Moments after meeting Presidential Candidate and Congresswoman from Hawaii, Tulsi Gabbard, it’s apparent she is very different than many of the politicians in Washington DC. But did her transparency and honesty turn her party against her?
Gabbard is guided by a clear set of ethics and doesn’t seem to be influenced by the political craziness of the day. She takes many positions that don’t align with Republicans or Democrats but are simply what she believes are morally right.
Congresswoman Gabbard and I disagree on much, but I highly respect critical thinkers who are honest, open, and objective and not swayed by partisanship. She fits that mold and if more candidates embraced her style, we’d see political division end in this country.
VIDEO: Tulsi Gabbard Interview in WHO Radio Studio
Tulsi Gabbard Interview with Justin BradyJump to Tulsi Gabbard’s interview »
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Full Transcript of Tulsi Gabbard Interview
Justin Brady: We have a very special guest in here, Congresswoman Tulsi Gabbard joins us. Thank you so much for coming in-studio, I really appreciate it.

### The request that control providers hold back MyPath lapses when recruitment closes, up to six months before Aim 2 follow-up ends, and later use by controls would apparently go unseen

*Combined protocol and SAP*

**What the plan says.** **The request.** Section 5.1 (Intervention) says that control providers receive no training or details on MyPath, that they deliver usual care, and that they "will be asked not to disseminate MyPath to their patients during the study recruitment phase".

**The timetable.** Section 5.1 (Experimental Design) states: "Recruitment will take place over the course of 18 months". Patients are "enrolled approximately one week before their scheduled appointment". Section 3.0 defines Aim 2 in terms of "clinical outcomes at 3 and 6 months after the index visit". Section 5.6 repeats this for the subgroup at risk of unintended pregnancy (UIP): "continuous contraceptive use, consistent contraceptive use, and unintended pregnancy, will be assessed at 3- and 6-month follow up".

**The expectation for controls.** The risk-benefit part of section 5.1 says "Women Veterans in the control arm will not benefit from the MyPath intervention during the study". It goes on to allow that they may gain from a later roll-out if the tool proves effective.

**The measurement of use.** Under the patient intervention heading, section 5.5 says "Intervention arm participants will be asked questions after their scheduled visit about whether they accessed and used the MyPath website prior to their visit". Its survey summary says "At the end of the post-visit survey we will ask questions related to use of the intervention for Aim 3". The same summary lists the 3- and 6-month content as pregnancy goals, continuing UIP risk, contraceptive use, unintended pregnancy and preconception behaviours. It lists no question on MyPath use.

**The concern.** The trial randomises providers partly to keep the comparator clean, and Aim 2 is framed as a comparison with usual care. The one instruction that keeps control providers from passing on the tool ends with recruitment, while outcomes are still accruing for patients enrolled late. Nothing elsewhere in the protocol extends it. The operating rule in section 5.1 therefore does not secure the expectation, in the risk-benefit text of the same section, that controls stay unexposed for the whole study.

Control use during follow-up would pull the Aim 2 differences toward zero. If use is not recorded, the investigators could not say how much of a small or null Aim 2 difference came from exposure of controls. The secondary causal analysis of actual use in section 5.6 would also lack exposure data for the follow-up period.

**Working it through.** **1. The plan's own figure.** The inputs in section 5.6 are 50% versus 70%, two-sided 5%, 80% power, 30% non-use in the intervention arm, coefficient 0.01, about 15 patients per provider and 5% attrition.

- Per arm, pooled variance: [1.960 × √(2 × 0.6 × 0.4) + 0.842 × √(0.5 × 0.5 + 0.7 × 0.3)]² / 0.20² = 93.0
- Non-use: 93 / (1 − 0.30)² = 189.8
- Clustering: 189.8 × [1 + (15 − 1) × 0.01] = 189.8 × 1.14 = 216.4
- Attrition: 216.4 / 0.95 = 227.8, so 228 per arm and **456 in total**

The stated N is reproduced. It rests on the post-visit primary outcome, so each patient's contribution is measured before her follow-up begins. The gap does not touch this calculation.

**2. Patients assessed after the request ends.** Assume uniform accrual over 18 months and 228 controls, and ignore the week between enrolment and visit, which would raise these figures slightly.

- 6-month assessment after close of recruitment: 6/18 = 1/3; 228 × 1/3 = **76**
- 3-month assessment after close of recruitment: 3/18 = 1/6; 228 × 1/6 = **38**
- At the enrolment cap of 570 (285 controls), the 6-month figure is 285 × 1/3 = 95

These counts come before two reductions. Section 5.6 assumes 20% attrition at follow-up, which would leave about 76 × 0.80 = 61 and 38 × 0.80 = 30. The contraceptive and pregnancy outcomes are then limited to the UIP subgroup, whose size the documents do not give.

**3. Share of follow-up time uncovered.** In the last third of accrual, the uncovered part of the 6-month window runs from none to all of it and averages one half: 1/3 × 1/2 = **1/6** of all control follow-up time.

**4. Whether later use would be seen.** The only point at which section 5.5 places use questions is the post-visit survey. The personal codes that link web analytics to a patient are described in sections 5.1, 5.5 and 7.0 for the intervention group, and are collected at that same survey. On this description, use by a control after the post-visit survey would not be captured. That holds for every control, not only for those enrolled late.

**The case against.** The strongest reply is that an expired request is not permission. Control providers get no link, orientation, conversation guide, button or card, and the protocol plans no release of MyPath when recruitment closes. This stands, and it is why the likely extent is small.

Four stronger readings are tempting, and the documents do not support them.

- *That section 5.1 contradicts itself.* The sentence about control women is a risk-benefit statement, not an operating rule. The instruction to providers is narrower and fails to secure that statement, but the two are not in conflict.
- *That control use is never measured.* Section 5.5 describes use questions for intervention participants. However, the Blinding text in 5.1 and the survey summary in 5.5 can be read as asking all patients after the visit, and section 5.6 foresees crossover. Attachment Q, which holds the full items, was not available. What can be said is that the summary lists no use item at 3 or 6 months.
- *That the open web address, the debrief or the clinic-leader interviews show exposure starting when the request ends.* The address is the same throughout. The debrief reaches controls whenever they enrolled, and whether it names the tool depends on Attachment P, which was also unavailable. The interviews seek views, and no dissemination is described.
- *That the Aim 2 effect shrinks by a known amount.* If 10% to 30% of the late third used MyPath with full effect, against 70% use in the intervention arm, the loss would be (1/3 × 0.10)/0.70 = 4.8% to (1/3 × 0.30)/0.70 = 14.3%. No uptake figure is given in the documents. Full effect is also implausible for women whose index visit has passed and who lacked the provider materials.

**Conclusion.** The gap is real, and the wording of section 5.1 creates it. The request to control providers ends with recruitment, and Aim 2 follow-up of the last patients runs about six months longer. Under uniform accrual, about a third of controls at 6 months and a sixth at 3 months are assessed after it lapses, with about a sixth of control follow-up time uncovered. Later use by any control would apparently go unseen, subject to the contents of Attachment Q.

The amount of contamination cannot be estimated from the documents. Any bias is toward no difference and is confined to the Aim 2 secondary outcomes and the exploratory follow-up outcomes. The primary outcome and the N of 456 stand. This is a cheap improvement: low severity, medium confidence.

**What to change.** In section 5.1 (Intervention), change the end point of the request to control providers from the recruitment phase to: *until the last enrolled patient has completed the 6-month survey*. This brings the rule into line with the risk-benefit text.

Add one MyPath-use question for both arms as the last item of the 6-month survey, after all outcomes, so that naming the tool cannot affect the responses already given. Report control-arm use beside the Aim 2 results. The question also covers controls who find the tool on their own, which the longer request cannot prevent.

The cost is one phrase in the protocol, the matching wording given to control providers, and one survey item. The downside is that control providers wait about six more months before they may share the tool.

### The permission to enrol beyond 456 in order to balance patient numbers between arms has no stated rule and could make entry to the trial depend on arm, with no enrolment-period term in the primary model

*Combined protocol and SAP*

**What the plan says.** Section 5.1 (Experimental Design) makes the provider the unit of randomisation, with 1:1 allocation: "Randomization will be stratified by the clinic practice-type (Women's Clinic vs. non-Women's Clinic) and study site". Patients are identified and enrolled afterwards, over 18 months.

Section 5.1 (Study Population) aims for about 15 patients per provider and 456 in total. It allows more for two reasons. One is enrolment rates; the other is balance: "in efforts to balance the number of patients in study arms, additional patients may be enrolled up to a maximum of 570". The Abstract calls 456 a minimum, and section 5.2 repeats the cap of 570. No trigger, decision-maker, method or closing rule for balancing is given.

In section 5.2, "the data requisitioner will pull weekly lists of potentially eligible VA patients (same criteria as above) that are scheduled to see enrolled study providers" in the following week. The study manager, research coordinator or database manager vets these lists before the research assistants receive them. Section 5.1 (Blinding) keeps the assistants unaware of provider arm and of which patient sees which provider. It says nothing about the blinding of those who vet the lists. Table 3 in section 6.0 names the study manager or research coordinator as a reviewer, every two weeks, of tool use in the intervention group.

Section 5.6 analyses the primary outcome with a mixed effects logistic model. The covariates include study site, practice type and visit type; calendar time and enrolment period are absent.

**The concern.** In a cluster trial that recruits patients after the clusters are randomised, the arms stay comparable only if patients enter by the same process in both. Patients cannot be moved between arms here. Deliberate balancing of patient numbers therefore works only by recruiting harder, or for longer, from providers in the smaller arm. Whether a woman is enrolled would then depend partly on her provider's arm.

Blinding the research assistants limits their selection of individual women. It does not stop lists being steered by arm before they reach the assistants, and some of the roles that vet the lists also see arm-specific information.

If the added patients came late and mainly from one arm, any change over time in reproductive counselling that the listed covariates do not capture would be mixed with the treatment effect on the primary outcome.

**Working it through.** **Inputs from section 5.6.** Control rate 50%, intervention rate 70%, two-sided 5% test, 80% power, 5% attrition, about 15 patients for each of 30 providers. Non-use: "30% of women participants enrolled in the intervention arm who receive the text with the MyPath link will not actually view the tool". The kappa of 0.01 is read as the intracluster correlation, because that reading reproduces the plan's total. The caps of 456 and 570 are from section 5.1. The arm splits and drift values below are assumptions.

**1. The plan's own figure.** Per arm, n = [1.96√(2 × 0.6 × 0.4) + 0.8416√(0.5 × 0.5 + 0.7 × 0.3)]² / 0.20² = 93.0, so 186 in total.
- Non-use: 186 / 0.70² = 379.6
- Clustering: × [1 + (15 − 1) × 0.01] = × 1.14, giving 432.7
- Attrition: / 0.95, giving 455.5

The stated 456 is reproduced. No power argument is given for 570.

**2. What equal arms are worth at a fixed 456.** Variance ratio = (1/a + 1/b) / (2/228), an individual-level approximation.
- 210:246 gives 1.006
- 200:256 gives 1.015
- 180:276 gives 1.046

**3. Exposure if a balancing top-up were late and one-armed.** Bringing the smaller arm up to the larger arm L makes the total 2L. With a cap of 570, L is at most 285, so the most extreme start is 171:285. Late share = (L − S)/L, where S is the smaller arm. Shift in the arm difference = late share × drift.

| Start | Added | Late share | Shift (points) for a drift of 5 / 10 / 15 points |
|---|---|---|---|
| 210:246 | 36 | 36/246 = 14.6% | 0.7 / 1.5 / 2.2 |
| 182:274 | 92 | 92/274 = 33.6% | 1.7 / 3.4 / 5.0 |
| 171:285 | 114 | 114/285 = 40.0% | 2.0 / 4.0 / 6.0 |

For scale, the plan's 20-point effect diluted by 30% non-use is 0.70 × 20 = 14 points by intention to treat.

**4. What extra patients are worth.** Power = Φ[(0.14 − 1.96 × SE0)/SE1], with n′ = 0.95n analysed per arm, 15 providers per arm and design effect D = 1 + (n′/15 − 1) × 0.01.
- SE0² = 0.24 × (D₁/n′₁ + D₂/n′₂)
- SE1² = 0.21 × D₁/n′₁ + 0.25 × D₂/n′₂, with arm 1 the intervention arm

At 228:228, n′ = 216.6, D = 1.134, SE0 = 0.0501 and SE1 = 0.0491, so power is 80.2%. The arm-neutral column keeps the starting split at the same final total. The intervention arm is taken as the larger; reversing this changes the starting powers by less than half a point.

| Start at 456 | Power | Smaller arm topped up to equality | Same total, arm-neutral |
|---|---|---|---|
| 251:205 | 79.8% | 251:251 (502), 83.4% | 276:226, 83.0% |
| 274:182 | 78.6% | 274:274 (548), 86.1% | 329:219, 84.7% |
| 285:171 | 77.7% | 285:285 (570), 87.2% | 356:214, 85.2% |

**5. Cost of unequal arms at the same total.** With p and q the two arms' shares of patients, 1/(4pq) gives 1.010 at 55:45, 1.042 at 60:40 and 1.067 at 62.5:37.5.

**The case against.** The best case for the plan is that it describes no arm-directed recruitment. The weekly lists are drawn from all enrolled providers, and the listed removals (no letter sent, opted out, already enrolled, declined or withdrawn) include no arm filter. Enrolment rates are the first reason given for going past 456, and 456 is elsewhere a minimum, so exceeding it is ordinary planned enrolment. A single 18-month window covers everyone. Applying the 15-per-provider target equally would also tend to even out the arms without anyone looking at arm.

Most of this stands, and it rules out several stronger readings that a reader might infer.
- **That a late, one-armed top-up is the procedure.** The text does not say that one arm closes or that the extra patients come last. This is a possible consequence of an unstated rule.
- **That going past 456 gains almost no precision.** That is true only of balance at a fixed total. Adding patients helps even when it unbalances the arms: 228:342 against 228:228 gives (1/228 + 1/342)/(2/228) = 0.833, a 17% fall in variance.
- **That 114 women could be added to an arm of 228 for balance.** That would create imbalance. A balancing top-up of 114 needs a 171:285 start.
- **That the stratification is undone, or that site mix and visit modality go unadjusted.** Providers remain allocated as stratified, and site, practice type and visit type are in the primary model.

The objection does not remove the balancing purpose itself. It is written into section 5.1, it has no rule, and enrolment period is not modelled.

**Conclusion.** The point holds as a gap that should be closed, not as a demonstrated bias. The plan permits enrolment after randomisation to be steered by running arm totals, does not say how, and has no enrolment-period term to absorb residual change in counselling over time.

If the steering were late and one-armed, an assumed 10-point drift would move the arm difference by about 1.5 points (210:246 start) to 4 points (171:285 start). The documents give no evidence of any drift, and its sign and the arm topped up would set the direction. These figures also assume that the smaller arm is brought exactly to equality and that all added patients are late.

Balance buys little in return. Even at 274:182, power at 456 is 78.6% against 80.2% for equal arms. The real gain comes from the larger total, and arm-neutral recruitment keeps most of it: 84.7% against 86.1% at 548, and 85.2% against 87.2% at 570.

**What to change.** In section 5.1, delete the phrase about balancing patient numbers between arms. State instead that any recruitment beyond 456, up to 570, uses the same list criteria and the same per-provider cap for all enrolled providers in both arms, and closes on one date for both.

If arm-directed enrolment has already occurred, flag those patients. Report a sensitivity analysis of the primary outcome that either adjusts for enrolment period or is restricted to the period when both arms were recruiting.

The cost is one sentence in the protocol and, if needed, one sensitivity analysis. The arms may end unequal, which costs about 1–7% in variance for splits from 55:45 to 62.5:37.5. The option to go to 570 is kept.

Tulsi Gabbard: Aloha to you, Justin. I’m glad to be here with you.
Justin Brady: So first question I have is did you watch the debate last night? We might get into this later, but there are some sneaky things going on at the DNC and you weren’t included, so did you watch it at all?
Tulsi Gabbard: I did not. We got here yesterday afternoon. I did some other interviews here. We did a local radio interview and we did a local TV interview. Got back, turned it on for a couple of minutes and then turned it off and moved on to other things.
Justin Brady: So if it makes you feel any better, I did the exact same thing. I was watching on my phone and I was like, you know, this is the same recycled junk I’ve heard a billion times. It’s nothing new and it’s just a bunch of pandering. I can’t take it.
Tulsi Gabbard: That’s the problem with this format is does it really help voters to be able to learn more about us as candidates, our motivation, our positions on issues, our vision for the country? And you’ve got, the way it’s laid out, 30 to 60-second answers and the things that are really promoted are not the substance, but the things that drive up the ratings and the big ad buys and stuff for the hosting station. And just, to me, it doesn’t really help voters. What it really does is it’s a great platform to be able to raise national name recognition. That’s the benefit, frankly, for us as candidates. So yeah. So I’m happy to be here in Iowa.